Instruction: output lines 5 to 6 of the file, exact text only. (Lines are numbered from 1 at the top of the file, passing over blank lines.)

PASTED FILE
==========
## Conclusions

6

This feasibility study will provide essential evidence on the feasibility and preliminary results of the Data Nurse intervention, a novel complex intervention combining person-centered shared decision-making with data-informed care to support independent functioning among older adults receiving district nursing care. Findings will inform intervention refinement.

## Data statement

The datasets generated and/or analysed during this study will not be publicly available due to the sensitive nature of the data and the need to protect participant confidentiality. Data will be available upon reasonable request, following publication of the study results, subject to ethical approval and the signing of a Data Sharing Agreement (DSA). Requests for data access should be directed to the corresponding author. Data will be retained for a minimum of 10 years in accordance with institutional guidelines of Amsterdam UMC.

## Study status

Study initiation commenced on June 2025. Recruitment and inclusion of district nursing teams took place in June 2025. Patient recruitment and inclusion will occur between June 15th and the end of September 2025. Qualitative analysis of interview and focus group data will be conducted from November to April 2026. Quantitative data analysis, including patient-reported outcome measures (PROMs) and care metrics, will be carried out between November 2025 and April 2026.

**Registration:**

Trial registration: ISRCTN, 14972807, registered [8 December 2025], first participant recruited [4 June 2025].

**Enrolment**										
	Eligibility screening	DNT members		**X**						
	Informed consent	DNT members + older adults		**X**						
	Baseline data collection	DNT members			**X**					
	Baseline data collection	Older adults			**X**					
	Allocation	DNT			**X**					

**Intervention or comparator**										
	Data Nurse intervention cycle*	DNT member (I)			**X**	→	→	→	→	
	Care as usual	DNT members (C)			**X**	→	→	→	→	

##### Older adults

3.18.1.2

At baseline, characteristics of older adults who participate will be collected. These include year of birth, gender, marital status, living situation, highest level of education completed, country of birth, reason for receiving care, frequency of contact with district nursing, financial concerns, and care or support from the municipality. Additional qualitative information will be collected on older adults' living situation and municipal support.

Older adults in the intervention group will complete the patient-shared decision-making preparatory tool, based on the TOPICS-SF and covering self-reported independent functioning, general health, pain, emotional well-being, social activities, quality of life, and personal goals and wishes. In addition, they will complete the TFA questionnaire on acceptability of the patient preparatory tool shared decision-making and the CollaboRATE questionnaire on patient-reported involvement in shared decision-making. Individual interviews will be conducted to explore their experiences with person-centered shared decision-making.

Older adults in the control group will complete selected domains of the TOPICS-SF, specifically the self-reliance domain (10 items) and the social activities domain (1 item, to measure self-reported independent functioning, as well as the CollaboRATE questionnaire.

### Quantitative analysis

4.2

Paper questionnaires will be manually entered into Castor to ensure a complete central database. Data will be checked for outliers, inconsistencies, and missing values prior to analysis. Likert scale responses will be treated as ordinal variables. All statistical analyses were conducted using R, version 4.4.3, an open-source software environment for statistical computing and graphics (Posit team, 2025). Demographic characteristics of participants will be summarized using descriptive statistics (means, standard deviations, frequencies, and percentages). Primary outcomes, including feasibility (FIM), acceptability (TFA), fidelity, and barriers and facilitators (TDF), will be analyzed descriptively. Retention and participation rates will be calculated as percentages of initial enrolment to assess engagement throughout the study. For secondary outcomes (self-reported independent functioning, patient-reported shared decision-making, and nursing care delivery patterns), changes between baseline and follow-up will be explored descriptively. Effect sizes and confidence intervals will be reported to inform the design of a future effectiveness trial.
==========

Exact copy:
The datasets generated and/or analysed during this study will not be publicly available due to the sensitive nature of the data and the need to protect participant confidentiality. Data will be available upon reasonable request, following publication of the study results, subject to ethical approval and the signing of a Data Sharing Agreement (DSA). Requests for data access should be directed to the corresponding author. Data will be retained for a minimum of 10 years in accordance with institutional guidelines of Amsterdam UMC.

## Study status